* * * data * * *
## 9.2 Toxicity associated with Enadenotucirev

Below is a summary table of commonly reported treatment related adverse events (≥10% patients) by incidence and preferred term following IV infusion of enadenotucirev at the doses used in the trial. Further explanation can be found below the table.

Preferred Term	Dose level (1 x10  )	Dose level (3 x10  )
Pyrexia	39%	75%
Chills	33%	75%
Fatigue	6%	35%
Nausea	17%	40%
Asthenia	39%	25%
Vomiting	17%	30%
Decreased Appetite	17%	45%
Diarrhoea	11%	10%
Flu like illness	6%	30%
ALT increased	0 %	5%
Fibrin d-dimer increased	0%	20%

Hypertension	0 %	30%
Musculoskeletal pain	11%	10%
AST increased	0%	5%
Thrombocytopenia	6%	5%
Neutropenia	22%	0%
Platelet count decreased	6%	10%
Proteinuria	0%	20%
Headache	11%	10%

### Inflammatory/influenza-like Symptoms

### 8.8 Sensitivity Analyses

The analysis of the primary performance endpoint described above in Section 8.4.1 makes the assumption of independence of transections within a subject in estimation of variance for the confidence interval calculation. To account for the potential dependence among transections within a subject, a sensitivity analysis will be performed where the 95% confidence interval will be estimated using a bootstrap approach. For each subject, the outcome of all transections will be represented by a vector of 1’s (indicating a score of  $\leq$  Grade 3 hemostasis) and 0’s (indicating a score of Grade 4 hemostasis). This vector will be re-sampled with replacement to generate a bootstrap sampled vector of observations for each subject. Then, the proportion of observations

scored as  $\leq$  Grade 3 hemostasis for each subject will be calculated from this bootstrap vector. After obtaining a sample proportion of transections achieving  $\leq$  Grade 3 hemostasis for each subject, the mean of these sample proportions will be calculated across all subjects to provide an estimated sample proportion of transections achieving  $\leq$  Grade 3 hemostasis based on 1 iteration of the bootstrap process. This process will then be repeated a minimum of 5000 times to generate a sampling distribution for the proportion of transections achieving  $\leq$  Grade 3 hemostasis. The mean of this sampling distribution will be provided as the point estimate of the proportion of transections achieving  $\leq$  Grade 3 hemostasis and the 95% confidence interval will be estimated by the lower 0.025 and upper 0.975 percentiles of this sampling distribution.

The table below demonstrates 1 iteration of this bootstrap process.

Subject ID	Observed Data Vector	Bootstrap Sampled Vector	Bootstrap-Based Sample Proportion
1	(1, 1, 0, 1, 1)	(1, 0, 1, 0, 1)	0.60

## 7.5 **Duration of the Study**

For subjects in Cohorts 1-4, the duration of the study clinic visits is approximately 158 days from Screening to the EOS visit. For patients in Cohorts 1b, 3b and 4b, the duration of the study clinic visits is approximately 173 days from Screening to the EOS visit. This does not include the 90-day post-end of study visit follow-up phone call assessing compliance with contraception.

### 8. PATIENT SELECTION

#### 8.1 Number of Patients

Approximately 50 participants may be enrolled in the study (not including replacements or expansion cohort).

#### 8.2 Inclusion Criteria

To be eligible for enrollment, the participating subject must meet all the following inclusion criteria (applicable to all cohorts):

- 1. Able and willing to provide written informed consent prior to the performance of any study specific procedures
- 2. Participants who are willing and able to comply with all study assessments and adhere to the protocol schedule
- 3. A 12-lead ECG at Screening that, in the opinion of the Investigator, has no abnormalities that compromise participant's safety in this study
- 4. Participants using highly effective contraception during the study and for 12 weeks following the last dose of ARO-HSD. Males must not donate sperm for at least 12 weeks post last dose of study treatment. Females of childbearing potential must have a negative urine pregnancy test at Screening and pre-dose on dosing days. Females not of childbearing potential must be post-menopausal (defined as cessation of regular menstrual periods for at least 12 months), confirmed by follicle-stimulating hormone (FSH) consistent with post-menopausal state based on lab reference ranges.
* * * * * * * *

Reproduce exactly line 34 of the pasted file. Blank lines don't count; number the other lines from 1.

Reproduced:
Approximately 50 participants may be enrolled in the study (not including replacements or expansion cohort).